Identity politicsThe pain of India's partition
The crown jewel of the British empire, India, obtained its independence in 1947. The event was fraught with the challenge of partition. The country was divided into two – Hindu-majority India and Muslim-majority Pakistan. The result was bloodshed and lasting trauma.
In 1947, the then British Governor General Lord Louis Mountbatten established the boundary commission. Its task was to divide the provinces of Bengal in the east and Punjab in the west. Unlike other subcontinental regions, no religious faith was predominant in these provinces, so defining the new national border became difficult.
Sir Cyril Radcliffe, a British lawyer, was appointed chairman of the commission. He was given five weeks to draw the border. He had never been to India, but did manage to travel to some parts of the colonised territory before deciding its future. Radcliffe attempted to maintain the homogeneity of religion in the regions. West Punjab became part of Pakistan and east Punjab became part of India. Similarly, West Bengal is now Indian, while east Bengal became Bangladesh.
In 1947, Pakistan had an eastern and a western wing, divided by the huge landmass of India in between. One generation later, East Pakistan became Bangladesh in what is known as the Liberation War. Indeed, other than religion, East Pakistan's Bengali community had little in common with its western counterparts. In retrospect, it is clear that the idea of a united Pakistan never made much sense.
Chaos and violence
The independence of Pakistan and India was scheduled to occur on 14 and 15 August respectively. However, it was not until 17 August that the boundaries of the two countries were made public. It triggered utter chaos.
Violence erupted as faith-based communities turned against one another. Hindus and Muslims who had been living together for centuries (though probably not always harmoniously) were suddenly torn apart. Houses were looted and burned, properties were destroyed, women were raped and children killed. The numbers are not reliable, but historians estimate that 15 million people were displaced and around 2 million people died in the bloodshed.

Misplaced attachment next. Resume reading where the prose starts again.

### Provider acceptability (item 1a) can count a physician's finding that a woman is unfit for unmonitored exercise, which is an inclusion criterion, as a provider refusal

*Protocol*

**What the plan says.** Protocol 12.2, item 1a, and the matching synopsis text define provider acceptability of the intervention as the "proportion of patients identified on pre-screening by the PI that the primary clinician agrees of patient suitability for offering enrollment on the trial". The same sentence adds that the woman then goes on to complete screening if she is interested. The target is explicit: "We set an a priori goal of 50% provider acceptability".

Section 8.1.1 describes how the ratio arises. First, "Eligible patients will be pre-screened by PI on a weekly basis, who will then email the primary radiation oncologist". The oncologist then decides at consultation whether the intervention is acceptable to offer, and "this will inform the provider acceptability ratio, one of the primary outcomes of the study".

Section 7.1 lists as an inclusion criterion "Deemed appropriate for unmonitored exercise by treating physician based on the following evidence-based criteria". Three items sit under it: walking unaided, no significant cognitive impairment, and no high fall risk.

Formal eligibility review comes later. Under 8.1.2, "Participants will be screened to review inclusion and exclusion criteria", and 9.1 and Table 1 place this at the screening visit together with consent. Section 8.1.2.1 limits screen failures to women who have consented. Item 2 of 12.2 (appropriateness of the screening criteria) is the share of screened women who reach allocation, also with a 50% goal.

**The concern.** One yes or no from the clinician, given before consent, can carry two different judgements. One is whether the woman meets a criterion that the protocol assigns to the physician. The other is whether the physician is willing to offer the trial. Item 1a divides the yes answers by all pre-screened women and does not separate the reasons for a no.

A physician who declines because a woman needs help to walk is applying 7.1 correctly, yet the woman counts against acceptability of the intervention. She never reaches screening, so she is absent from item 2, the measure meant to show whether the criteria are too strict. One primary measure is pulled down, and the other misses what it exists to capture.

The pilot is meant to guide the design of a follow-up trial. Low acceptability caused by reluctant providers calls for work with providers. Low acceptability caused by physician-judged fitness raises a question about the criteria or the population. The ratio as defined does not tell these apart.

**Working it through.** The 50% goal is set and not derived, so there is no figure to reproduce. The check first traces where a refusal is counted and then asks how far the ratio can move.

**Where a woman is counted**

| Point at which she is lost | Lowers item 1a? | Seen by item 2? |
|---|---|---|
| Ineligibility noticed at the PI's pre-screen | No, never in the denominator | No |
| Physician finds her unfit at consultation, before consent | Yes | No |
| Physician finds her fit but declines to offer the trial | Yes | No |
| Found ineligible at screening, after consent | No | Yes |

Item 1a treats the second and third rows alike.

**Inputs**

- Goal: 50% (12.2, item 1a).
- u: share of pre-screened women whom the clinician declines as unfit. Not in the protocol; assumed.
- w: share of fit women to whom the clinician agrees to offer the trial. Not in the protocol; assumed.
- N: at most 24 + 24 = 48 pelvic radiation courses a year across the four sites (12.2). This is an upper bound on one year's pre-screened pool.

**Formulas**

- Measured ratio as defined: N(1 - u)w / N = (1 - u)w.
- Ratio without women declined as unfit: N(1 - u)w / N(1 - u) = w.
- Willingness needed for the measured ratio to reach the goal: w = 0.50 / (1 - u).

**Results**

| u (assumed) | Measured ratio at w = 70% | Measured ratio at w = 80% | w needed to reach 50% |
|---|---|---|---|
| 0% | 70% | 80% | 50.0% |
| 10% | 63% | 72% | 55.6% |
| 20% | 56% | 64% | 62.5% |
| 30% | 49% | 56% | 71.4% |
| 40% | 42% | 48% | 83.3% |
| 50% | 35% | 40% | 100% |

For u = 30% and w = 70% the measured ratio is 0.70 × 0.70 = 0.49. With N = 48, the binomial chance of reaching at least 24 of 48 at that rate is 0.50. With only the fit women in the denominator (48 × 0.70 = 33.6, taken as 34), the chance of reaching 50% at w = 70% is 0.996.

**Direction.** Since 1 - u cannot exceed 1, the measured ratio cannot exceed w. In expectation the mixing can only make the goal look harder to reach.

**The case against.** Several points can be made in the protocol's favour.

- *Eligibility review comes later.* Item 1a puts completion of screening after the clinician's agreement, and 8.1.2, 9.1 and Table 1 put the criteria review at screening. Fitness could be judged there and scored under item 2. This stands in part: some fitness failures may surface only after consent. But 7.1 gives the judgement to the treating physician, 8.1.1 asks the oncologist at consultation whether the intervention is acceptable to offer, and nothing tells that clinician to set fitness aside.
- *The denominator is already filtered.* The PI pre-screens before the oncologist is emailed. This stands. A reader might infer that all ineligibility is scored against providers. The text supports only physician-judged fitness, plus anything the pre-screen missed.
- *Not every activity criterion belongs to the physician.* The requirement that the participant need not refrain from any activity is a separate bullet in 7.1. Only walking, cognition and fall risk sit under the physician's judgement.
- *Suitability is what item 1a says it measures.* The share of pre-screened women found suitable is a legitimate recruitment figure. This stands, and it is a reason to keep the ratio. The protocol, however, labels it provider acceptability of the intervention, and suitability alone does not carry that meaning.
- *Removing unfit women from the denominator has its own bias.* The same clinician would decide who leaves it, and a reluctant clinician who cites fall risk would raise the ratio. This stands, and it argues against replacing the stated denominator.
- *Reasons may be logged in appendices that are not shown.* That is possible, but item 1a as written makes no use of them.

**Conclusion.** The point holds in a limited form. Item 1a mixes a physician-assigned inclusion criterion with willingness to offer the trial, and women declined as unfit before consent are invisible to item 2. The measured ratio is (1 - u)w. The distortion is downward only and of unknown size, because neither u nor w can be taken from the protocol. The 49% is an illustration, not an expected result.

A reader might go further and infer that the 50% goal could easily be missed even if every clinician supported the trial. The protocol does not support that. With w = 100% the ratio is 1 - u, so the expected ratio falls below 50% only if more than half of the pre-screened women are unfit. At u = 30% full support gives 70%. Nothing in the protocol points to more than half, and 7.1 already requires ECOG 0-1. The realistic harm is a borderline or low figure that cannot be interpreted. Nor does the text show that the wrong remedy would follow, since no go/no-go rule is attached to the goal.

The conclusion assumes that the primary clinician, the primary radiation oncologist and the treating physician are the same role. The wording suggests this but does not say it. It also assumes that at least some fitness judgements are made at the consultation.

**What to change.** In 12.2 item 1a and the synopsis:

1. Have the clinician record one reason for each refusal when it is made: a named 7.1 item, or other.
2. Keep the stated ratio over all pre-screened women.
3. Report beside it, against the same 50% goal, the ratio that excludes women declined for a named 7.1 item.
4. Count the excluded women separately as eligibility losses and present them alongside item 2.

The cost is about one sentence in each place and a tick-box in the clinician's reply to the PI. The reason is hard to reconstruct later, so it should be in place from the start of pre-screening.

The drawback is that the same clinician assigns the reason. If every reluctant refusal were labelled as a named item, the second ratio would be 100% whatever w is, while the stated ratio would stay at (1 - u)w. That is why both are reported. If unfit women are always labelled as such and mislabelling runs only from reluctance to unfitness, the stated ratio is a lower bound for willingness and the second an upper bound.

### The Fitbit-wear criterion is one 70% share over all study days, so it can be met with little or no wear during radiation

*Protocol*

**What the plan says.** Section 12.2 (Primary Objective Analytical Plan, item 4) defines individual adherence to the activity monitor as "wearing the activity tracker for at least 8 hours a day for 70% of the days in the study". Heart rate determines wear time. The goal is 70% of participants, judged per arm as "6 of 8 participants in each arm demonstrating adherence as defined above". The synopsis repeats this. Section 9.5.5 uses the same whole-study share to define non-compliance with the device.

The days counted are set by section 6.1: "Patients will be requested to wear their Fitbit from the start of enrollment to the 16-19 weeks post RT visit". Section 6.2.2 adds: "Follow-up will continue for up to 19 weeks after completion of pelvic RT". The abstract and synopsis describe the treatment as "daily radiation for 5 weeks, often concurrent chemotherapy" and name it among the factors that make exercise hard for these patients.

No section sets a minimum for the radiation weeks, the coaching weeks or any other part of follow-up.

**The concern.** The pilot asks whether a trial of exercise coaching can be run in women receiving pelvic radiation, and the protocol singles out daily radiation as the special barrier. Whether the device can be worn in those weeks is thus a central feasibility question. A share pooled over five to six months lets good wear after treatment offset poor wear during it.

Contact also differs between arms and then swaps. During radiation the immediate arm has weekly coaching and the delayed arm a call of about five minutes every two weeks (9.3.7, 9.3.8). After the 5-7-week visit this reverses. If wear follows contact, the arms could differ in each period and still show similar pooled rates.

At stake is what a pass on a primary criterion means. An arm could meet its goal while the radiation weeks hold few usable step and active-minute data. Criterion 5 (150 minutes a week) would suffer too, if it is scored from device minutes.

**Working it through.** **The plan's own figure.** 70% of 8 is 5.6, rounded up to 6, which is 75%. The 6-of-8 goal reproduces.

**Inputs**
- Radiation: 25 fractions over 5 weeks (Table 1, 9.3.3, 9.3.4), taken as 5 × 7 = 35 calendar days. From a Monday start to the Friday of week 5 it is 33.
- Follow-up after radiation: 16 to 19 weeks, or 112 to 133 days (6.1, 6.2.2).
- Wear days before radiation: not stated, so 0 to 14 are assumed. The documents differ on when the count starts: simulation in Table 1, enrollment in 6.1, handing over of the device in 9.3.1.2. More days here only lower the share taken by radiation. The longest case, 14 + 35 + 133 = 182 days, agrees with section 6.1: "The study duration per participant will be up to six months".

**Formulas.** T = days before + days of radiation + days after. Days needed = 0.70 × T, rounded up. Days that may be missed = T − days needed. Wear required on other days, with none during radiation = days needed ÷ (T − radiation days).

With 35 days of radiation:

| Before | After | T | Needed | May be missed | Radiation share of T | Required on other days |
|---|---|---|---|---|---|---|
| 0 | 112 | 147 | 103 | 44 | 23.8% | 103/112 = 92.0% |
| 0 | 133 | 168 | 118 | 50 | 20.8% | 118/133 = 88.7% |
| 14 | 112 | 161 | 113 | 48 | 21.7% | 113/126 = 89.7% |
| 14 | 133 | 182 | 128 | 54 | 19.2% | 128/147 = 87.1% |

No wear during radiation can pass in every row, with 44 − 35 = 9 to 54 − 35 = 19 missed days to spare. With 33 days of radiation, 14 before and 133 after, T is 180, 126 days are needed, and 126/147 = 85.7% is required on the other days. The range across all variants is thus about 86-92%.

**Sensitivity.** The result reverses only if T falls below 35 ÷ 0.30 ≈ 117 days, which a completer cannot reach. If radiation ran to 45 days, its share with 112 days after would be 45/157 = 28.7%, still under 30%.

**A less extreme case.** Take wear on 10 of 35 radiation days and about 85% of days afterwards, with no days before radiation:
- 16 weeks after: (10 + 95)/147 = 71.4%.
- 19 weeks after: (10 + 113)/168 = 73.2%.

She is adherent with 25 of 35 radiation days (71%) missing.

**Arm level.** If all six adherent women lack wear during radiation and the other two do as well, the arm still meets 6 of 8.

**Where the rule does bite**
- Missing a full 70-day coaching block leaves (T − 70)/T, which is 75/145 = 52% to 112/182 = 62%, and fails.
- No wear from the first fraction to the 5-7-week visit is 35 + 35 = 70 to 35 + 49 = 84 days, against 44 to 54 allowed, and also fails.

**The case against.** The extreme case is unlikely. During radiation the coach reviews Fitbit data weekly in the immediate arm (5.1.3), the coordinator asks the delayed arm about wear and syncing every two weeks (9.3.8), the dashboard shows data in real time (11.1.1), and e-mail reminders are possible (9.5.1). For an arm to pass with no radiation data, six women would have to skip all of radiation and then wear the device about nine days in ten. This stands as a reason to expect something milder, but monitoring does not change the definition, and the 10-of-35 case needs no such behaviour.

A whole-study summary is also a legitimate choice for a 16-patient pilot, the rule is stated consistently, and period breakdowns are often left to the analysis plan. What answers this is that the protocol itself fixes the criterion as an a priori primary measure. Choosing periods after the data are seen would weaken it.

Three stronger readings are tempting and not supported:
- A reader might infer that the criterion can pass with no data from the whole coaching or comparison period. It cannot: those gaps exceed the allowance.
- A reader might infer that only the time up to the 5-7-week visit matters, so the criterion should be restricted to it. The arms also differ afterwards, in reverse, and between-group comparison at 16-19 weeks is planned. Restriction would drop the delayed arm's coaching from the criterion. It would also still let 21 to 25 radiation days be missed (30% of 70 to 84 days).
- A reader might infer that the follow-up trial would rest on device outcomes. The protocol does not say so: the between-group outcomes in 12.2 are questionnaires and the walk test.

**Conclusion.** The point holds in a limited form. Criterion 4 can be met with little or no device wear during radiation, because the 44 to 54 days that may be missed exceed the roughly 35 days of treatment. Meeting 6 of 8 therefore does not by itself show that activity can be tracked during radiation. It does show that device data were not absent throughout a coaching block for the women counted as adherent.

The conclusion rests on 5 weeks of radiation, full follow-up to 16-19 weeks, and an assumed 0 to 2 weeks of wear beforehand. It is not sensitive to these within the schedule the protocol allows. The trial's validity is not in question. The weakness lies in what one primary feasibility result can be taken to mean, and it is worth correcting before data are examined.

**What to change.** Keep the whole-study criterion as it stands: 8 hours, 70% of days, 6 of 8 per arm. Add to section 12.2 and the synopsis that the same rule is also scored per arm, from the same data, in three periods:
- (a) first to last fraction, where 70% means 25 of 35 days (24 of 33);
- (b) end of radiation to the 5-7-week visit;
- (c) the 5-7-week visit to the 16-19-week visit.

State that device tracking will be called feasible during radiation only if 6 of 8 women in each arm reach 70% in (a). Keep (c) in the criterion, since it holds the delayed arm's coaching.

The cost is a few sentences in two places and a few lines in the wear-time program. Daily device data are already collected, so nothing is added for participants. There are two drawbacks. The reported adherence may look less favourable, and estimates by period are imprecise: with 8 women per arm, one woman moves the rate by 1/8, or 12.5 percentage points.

Hindus fled to India and Muslims to Pakistan. Some men killed their wives and children to spare the humiliation of them being raped and abused by men of a different religion. Countless people committed suicide to avoid the horror they anticipated. The atrocities were indeed terrible. In Punjab, trains full of dead bodies were sent across the new border.
Surprised by the new borders
The crisis was particularly profound because many people were surprised by what side of the border they found themselves on. The Bengali districts of Murshidabad and Malda, for example, were predominantly Muslim, so everyone expected them to become part of Pakistan. Instead, they turned out to be in India, even after some people had already unfurled Pakistani flags. Hindu-dominated Khulna, however, was now in East Pakistan (and became part of Bangladesh in 1971).
Radcliffe, the British officer responsible, had only been given five weeks to determine the borders. The violence that followed saddened him, as The Hindu, a South-Indian newspaper recollected in 2021, so he burnt his papers, refused his 40,000 rupees fee and left, never to return.
Millions of people were severely traumatised. Many had lost their families and homes. They became refugees unable to return. Even those who stayed had witnessed murder and rape. In both India and the two wings of Pakistan, the bloodshed contributed to defining a new national identity. To many people, the idea that Hindus and Muslims might live together in peace, as they had for centuries, now seemed absurd.
Countless traumatised people
About 2 million dead and 15 million displaced people may be an unreliable statistic, but it stands for masses of traumatised people who suffered terrible pain that is hard for outsiders to fathom. The American Psychological Association defines trauma as, “an emotional response to a terrible event like an accident, rape, or natural disaster. Immediately after the event, shock and denial are typical.” Trauma persists and affects people long-term, often reducing their ability to work, support others and deal with the normalcy of daily lives. However, psycho-social support can make a difference, especially if the causes of the trauma are acknowledged by the wider public.
Collective trauma impacts not just individuals, but entire communities and societies. More often than not its impact is felt for years afterwards. Neither in India nor in Pakistan has there been much systematic institutional effort to deal with the tragedy.
The perpetrators of the massacres largely enjoyed impunity. Reckless politicians still thrive on mobilising faith communities against one another. As the history of partition is not often discussed in a fact-oriented manner, collective memory is defined by what the people of one’s own community say. All too often, people attribute violence only to the other community, overlooking that members of their own faith acted with equal brutality. At the same time, the historical truth is that not everyone took part in the violence – and that neighbours also saved neighbours belonging to the other faith.
Suparna Banerjee is a Frankfurt-based political scientist.